In this paper, we take a quasi-Newton approach to nonlinear eigenvalue problems (NEPs) of the type M(λ)v = 0, where (Formula presented.) is a holomorphic function. We investigate which types of approximations of the Jacobian matrix lead to competitive algorithms, and provide convergence theory. The convergence analysis is based on theory for quasi-Newton methods and Keldysh’s theorem for NEPs. We derive new algorithms and also show that several well-established methods for NEPs can be interpreted as quasi-Newton methods, and thereby, we provide insight to their convergence behavior. In particular, we establish quasi-Newton interpretations of Neumaier’s residual inverse iteration and Ruhe’s method of successive linear problems.

The equations of motion of a single particle subject to an arbitrary electric and a static magnetic field form a Poisson system. We present a second-order time integration method which preserves well the Poisson structure and compare it to commonly used algorithms, such as the Boris scheme. All the methods are represented in a general framework of splitting methods. We use the so-called phi functions, which give efficient ways for both analyzing and implementing the algorithms. Numerical experiments show an excellent long term stability for the method considered.

In this paper we give first results for the approximation of eAb, i.e. the matrix exponential times a vector, using the incomplete orthogonalization method. The benefits compared to the Arnoldi iteration are clear: shorter orthogonalization lengths make the algorithm faster and a large memory saving is also possible. For the case of three term orthogonalization recursions, simple error bounds are derived using the norm and the field of values of the projected operator. In addition, an a posteriori error estimate is given which in numerical examples is shown to work well for the approximation. In the numerical examples we particularly consider the case where the operator A arises from spatial discretization of an advection-diffusion operator.

The Neumann expansion of Bessel functions (of integer order) of a function g: ℂ→ ℂ corresponds to representing g as a linear combination of basis functions φ0, φ1, …, i.e., g(s)=∑ℓ=0 ∞wℓφℓ(s), where φi(s) = Ji(s), i = 0, …, are the Bessel functions. In this work, we study an expansion for a more general class of basis functions. More precisely, we assume that the basis functions satisfy an infinite dimensional linear ordinary differential equation associated with a Hessenberg matrix, motivated by the fact that these basis functions occur in certain iterative methods. A procedure to compute the basis functions as well as the coefficients is proposed. Theoretical properties of the expansion are studied. We illustrate that non-standard basis functions can give faster convergence than the Bessel functions.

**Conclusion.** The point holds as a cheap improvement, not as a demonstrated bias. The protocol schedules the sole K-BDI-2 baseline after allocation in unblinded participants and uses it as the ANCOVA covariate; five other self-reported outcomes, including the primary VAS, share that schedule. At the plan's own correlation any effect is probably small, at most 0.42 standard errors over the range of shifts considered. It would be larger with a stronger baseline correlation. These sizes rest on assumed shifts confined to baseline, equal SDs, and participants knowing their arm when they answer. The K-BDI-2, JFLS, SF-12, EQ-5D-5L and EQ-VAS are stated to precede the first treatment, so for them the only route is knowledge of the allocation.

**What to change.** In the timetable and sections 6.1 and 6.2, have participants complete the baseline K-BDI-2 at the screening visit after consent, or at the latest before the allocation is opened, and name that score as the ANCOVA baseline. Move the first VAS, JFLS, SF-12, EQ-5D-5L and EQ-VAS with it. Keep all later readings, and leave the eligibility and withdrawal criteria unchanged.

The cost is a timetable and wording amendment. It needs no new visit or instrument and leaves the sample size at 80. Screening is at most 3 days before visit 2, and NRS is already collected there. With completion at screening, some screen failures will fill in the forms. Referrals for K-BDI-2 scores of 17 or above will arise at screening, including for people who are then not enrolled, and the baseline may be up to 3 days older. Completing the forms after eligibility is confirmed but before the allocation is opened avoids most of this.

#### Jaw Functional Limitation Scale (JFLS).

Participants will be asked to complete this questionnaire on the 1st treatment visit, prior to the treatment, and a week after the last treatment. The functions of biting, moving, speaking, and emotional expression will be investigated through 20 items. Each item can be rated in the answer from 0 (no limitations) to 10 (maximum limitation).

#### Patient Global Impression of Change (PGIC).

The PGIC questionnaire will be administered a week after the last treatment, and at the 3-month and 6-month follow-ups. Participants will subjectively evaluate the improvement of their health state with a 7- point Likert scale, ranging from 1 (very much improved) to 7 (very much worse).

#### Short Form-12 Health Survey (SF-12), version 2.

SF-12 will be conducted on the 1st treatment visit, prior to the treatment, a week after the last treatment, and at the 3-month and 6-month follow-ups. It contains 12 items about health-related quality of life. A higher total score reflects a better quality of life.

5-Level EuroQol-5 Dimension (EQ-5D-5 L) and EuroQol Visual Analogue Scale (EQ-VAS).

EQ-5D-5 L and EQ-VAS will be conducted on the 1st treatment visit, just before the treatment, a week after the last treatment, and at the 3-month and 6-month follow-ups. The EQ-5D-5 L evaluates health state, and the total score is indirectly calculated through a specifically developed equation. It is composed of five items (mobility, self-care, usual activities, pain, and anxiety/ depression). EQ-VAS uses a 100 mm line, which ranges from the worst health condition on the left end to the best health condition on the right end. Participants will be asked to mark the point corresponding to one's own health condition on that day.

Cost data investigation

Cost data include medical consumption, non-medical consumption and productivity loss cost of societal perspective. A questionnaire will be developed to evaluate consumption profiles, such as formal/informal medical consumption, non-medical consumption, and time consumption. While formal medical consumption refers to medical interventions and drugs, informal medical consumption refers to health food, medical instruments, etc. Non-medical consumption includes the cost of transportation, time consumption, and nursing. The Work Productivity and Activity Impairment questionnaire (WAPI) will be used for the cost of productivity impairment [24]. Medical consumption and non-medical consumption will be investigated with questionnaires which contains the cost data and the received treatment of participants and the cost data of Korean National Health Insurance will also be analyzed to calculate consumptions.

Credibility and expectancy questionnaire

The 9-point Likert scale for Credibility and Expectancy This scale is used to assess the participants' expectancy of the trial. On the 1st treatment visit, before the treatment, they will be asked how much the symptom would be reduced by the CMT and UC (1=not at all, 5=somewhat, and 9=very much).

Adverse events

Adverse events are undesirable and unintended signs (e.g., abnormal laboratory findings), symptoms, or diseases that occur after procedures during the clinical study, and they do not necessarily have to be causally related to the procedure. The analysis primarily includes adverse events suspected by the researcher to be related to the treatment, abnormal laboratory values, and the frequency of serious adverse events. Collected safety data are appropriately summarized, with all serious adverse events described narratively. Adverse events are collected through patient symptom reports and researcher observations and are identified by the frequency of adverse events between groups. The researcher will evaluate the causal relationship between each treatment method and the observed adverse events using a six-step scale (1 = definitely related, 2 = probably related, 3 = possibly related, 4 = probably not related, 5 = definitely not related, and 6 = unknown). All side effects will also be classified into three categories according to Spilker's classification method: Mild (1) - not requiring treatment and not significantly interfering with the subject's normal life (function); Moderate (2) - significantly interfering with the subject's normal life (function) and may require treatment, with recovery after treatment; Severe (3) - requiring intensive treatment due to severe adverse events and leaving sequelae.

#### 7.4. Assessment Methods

We propose a new numerical method to solve linear ordinary differential equations of the type δu/δt (t, ϵ) = A(ϵ) u(t,ϵ), where A: C → Cn×n is a matrix polynomial with large and sparse matrix coefficients. The algorithm computes an explicit parameterization of approximations of u(t, ϵ) such that approximations for many different values of ϵ and t can be obtained with a very small additional computational effort. The derivation of the algorithm is based on a reformulation of the parameterization as a linear parameter-free ordinary differential equation and on approximating the product of the matrix exponential and a vector with a Krylov method. The Krylov approximation is generated with Arnoldi's method and the structure of the coefficient matrix turns out to be independent of the truncation parameter so that it can also be interpreted as Arnoldi's method applied to an infinite dimensional matrix. We prove the super linear convergence of the algorithm and provide a posteriori error estimates to be used as termination criteria. The behavior of the algorithm is illustrated with examples stemming from spatial discretizations of partial differential equations.

The action of the matrix exponential and related phi functions on vectors plays an important role in the application of exponential integrators to ordinary differential equations. For the efficient evaluation of linear combinations of such actions we consider a new Krylov subspace algorithm. By employing Cauchy's integral formula an error representation of the numerical approximation is given. This is used to derive a priori error bounds that describe well the convergence behavior of the algorithm. Further, an efficient a posteriori estimate is constructed. Numerical experiments illustrating the convergence behavior are given in MATLAB.